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Opinion | Honoring sacrifice, reflecting on civilization’s fragility and strength

Memorial Day: Honoring the fallen by upholding their legacy of courage and commitment.

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Memorial Day is a profound and multifaceted holiday in the United States. Its origins in the aftermath of the Civil War and its evolution to include all fallen military personnel demonstrate the country’s enduring commitment to honoring those who have made the ultimate sacrifice for freedom and peace.

Underneath the solemnity and celebration lies a dark reminder of the thin veneer of civilization, where the behaviors, norms, and structures associated with civilized society are only superficial and easily disrupted. Beneath this veneer, primal instincts and chaotic behaviors lie close to the surface, ready to emerge under stress or when societal norms break down.

In “Leviathan,” Thomas Hobbes portrays the state of nature as “nasty, brutish, and short,” suggesting that the order provided by civilization is fragile and can quickly unravel without the binding force of a strong social contract. This contract is essential for maintaining the principles and institutions that uphold our societal harmony. Those who have experienced war firsthand grasp this reality all too well. The men and women who have sacrificed their lives for liberty and justice have paid the ultimate price to keep civilization intact against the forces of chaos and destruction.

The primary purpose of Memorial Day is to honor and remember the men and women who have died in military service to the United States. It is a day to reflect on their sacrifice and the cost of freedom, and an opportunity to teach the lessons of war and peace.

It is a time to remember that in the grand theater of American politics, the foundational principles of the United States stand like marble pillars, gleaming in the spotlight of history. “We the People,” they proclaimed, etching the idea of popular sovereignty into the very bedrock of the nation. The power, they declared, comes from the consent of the governed, not from some distant monarch or anointed elite.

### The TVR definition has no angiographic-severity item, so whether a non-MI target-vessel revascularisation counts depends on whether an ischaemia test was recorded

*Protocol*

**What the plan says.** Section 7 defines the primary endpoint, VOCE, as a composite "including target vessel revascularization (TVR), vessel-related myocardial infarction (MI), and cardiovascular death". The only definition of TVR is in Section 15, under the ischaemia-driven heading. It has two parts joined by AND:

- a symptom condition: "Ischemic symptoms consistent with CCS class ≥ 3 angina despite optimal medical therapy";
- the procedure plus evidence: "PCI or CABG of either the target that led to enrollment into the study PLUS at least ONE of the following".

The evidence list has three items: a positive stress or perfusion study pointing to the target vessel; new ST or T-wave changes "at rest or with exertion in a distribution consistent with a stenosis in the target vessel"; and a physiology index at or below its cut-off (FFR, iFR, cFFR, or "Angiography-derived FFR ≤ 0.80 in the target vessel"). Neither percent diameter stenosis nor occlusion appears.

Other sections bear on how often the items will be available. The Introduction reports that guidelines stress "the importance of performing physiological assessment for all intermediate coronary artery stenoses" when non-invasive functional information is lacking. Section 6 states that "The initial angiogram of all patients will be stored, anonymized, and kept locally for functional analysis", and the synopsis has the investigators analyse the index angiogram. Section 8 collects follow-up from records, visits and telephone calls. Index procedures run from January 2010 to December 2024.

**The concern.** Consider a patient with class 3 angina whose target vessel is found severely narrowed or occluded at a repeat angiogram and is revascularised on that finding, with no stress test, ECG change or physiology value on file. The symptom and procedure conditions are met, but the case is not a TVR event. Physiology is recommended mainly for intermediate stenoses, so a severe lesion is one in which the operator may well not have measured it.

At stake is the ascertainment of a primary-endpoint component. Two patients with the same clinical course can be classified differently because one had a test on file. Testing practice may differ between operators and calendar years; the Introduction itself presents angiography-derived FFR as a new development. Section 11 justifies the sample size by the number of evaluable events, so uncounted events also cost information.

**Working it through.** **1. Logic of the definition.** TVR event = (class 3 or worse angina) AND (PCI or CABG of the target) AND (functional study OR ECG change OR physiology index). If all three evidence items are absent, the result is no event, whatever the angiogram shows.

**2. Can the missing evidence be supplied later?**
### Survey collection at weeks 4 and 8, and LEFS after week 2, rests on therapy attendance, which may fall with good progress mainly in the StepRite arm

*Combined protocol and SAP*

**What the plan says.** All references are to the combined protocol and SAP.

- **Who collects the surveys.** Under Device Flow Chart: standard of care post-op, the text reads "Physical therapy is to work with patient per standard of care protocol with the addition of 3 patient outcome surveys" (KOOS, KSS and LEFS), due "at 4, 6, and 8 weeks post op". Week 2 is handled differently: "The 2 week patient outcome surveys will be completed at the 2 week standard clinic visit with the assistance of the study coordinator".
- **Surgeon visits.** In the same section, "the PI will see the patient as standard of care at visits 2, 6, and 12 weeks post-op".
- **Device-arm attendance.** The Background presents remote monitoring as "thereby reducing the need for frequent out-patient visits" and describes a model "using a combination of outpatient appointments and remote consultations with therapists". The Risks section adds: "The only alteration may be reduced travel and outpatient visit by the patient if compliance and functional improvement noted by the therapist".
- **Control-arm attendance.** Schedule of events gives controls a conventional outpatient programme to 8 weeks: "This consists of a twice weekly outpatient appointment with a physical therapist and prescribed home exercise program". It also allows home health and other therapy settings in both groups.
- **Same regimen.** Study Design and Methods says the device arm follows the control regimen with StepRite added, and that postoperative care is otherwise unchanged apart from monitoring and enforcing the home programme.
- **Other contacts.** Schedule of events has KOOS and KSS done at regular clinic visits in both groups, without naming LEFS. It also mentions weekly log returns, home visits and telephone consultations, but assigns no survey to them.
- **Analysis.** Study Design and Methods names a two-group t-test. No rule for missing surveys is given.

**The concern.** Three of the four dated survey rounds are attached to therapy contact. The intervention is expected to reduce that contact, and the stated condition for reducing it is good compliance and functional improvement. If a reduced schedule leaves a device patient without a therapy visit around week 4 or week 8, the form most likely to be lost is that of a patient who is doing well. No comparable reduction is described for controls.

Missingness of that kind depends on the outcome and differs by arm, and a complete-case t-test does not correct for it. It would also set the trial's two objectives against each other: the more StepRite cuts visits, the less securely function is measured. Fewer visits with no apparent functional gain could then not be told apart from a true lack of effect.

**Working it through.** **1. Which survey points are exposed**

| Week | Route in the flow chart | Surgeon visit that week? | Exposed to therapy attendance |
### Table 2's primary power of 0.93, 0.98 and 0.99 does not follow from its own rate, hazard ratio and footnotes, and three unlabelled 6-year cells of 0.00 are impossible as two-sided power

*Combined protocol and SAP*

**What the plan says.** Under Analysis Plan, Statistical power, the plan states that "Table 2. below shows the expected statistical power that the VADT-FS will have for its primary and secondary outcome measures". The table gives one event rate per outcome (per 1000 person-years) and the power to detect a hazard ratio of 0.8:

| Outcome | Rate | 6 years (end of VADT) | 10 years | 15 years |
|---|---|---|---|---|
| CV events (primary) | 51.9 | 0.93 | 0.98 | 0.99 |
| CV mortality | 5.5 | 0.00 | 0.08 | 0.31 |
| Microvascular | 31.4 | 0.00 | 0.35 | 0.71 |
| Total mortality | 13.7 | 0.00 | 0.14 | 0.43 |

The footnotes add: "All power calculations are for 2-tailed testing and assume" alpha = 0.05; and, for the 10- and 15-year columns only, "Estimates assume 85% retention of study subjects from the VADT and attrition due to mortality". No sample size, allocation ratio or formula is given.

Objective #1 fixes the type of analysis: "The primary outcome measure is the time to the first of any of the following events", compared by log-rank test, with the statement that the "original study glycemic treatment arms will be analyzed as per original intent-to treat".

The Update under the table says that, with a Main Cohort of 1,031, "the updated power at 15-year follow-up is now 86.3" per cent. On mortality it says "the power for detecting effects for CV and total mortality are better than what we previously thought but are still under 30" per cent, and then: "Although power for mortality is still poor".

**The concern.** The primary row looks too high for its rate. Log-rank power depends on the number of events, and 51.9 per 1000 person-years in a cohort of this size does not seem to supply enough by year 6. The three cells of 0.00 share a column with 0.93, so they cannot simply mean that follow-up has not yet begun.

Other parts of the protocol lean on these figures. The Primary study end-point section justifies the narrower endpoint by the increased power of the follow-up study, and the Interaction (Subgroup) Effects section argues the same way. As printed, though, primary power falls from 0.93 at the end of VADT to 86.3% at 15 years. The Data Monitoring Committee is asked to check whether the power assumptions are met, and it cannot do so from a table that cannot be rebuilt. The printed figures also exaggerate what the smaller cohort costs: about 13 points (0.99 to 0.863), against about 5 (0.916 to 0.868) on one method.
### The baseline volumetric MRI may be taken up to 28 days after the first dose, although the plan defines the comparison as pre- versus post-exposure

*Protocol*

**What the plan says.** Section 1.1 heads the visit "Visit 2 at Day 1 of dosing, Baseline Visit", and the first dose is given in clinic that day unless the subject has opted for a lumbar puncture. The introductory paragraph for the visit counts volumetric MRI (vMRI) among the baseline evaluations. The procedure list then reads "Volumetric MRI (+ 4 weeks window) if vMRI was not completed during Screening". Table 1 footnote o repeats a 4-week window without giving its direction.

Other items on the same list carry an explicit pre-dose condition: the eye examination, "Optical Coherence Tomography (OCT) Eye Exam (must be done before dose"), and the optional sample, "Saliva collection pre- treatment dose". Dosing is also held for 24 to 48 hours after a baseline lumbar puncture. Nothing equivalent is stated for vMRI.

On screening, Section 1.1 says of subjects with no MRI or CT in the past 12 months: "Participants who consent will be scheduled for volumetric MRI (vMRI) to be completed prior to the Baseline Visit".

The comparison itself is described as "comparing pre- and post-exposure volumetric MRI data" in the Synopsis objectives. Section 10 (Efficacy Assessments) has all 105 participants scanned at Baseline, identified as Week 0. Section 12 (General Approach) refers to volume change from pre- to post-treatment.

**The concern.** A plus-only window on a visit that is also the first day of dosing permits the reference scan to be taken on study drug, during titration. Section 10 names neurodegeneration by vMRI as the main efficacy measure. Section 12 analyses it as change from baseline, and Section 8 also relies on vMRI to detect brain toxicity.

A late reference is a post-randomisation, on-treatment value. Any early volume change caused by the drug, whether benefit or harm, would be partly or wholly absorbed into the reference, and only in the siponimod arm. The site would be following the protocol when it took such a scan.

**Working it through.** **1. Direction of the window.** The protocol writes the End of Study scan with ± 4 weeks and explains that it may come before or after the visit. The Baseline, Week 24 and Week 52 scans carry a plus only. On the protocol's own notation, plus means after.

Across the nation’s history—a short 240 years—men and women have been sent to faraway shores to defend these principles. Our country, with all its shortcomings, has stood as a beacon of liberty around the globe. The battles for liberty against tyrants like Adolf Hitler, Joseph Stalin, Pol Pot, and Mao Zedong have not always required the blood of American soldiers, but they have demanded a consensus against evil.

Yet, today we have leaders who embrace these same types of evil men in Vladimir Putin, Kim Jong-un, and others who would destroy the freedoms for which so many have given the last drop of blood and human devotion.

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The U.S. Armed Forces do not swear an oath to a president or even to the country itself. No, their solemn vow is to support and defend the Constitution of the United States against all enemies, foreign and domestic. This is the bedrock of their commitment, not to a person or a piece of land, but to the principles enshrined in that venerable document.

Why is it so important that the military pledge their oath to the Constitution rather than to a king or country? It’s because the Constitution embodies the core principles and values that define America—liberty, justice, and the rule of law. This commitment ensures that their loyalty lies with protecting these ideals rather than serving the whims of a single ruler or the transient tides of political power. Shockingly, too many political leaders, and even some who have served in uniform, seem to either not understand this principle or choose to ignore it at the nation’s peril. This lack of understanding, or deliberate disregard, undermines the very foundation of our democracy that so many have given their lives to defend.

Let us remember their sacrifice at the altar of shared responsibility. Those of us who live and remain must unite to make a better world in their honor, to cherish peace and not war. This requires not only steadfastness but a shared purpose to uphold the principles enshrined in our nation’s founding. It demands a collective commitment to the values that form the bedrock of our democracy, ensuring that every action and decision is guided by the ideals of liberty, justice, and the rule of law. Without this unified dedication, the very essence of what holds our society together is at risk.

Civilization may be little more than a thin veneer, but it is individuals who give it the proper tensile strength to remain intact. This is now the duty of those of us who truly honor the fallen.

Bill Britt is editor-in-chief at the Alabama Political Reporter and host of The Voice of Alabama Politics. You can email him at [email protected] or follow him on Twitter.

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